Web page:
My favorite place for a budget high tea in Singapore is the Chilli Padi Nonya Café (Heng Mui Keng Terrace). Its high tea buffet is only available on Saturday, Sunday and public holidays is only S$8.80+ per person (less than S$10 after tax).
I visited the Chilli Padi Nonya Café once when it was still in Bugis. The spread then was OK and the noodle dish was a Penang Assam laksa.
Then the café moved from the populous Bugis to the in the middle of literally nowhere Heng Mui Keng Terrace.
The first time I went to the Heng Mui Keng branch, it took me a long while of searching and a phone call to the café to find the place.
The café was huge but the place was very very empty. Compared with Bugis branch, it was practically a ghost town.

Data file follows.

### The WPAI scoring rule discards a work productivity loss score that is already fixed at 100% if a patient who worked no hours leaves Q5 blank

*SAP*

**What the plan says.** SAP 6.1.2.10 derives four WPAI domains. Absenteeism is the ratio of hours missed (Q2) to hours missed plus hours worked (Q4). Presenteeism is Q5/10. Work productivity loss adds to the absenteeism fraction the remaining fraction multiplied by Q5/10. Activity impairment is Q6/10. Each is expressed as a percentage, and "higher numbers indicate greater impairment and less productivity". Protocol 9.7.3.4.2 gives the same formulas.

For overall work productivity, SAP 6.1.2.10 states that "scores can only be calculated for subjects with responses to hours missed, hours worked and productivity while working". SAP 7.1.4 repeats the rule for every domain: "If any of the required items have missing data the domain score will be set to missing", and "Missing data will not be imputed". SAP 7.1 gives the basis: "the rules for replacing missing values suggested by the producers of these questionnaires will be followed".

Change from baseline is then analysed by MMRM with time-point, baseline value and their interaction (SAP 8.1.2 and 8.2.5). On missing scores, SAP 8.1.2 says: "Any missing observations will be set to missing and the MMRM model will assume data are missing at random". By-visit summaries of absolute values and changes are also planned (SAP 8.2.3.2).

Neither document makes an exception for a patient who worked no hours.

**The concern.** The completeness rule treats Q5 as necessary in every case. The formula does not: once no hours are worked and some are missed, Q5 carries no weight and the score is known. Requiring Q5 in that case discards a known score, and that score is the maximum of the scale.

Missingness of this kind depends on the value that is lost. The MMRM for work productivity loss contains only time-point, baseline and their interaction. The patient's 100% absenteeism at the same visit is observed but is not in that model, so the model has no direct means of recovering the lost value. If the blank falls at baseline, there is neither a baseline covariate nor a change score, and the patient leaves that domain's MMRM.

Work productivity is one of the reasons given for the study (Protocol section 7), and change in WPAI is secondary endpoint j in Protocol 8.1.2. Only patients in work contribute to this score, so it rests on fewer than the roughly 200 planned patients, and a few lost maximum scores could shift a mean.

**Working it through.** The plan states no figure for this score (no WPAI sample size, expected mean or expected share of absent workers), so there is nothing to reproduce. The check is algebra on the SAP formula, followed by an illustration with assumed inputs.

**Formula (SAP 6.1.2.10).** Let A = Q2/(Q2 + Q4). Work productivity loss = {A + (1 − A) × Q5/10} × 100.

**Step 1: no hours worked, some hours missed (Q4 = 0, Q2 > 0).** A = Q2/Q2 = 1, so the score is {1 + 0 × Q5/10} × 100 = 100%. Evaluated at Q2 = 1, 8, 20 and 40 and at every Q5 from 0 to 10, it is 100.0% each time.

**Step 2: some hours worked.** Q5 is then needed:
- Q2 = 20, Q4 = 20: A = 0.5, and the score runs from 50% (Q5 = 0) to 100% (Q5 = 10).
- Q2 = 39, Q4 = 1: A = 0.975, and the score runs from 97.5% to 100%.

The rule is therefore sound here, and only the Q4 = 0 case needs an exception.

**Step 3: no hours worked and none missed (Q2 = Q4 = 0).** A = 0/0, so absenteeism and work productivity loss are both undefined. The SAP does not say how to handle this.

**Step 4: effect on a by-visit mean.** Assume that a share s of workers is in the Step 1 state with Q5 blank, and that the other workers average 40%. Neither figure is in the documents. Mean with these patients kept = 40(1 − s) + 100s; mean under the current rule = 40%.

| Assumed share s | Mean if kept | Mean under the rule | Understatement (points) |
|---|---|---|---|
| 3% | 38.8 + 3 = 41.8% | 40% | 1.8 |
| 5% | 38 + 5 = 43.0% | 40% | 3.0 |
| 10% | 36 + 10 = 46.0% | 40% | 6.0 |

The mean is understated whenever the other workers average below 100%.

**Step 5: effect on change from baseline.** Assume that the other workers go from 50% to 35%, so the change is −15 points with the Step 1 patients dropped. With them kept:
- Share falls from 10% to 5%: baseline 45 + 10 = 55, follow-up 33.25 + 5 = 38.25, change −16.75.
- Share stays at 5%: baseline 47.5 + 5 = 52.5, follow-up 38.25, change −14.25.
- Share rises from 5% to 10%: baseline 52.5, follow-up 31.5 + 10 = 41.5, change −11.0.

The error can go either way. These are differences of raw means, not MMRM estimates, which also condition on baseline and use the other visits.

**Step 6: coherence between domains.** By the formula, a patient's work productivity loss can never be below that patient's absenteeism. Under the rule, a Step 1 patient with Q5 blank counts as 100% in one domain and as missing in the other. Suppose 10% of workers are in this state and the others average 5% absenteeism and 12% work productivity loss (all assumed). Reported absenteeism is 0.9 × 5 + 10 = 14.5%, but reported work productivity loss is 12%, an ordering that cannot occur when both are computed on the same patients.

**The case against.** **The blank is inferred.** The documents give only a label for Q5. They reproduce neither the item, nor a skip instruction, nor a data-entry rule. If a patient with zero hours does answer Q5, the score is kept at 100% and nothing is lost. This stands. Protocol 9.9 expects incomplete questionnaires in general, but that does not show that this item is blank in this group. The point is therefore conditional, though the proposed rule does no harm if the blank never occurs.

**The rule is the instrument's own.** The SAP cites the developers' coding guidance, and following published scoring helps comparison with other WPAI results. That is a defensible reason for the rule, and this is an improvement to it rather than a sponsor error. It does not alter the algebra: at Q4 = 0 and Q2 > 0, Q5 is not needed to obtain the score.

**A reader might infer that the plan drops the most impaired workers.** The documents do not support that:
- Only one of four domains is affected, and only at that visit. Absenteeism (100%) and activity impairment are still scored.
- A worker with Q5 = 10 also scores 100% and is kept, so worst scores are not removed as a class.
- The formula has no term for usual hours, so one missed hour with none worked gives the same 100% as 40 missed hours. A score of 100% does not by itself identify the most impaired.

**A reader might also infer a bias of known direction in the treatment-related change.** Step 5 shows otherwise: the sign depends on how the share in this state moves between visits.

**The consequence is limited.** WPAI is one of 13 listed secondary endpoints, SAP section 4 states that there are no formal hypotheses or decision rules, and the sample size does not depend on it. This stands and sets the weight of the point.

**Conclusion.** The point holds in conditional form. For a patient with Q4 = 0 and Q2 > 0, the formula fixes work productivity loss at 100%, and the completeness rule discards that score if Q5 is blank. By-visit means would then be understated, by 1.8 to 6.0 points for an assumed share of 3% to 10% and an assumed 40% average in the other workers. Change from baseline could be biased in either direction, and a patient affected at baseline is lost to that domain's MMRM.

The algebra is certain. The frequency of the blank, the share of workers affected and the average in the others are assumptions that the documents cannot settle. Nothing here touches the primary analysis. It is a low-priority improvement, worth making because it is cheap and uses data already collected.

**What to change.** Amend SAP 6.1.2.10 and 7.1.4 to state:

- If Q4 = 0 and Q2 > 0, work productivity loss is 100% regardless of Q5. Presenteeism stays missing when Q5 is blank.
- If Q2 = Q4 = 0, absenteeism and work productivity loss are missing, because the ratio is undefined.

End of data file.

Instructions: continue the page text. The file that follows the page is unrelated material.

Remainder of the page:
Unless you are in a large group, there’s no need to make a reservation.
Food selection at Chilli Padi Nonya Café
The Chilli Padi Nonya Café serves Peranakan food which is unique to Southeast Asia. (Don’t believe the propaganda that the Peranakan Museum tells you. Peranakan culture is not only in Singapore.)
The food selection for high tea is rather limited. But some of the dishes are so good that it’s actually worth going there just to gorge on them.
My most favorite dish is the curry laksa. You take some of the thick noodles, put it in the strainer and let it soak in the hot water a while.
Then, you put the noodles into your bowl and pour the coconut milk-filled curry gravy. DO NOT put your noodles directly into the curry gravy. (I’m looking at you middle aged man who went on Feb 17.)
The taste is divine!
My second favorite dish is the kong ba bao (which unfortunately doesn’t have a Wikipedia entry).
You need to DIY with this dish. There is a steamer of white fluffy Chinese bun skin. Take one of this.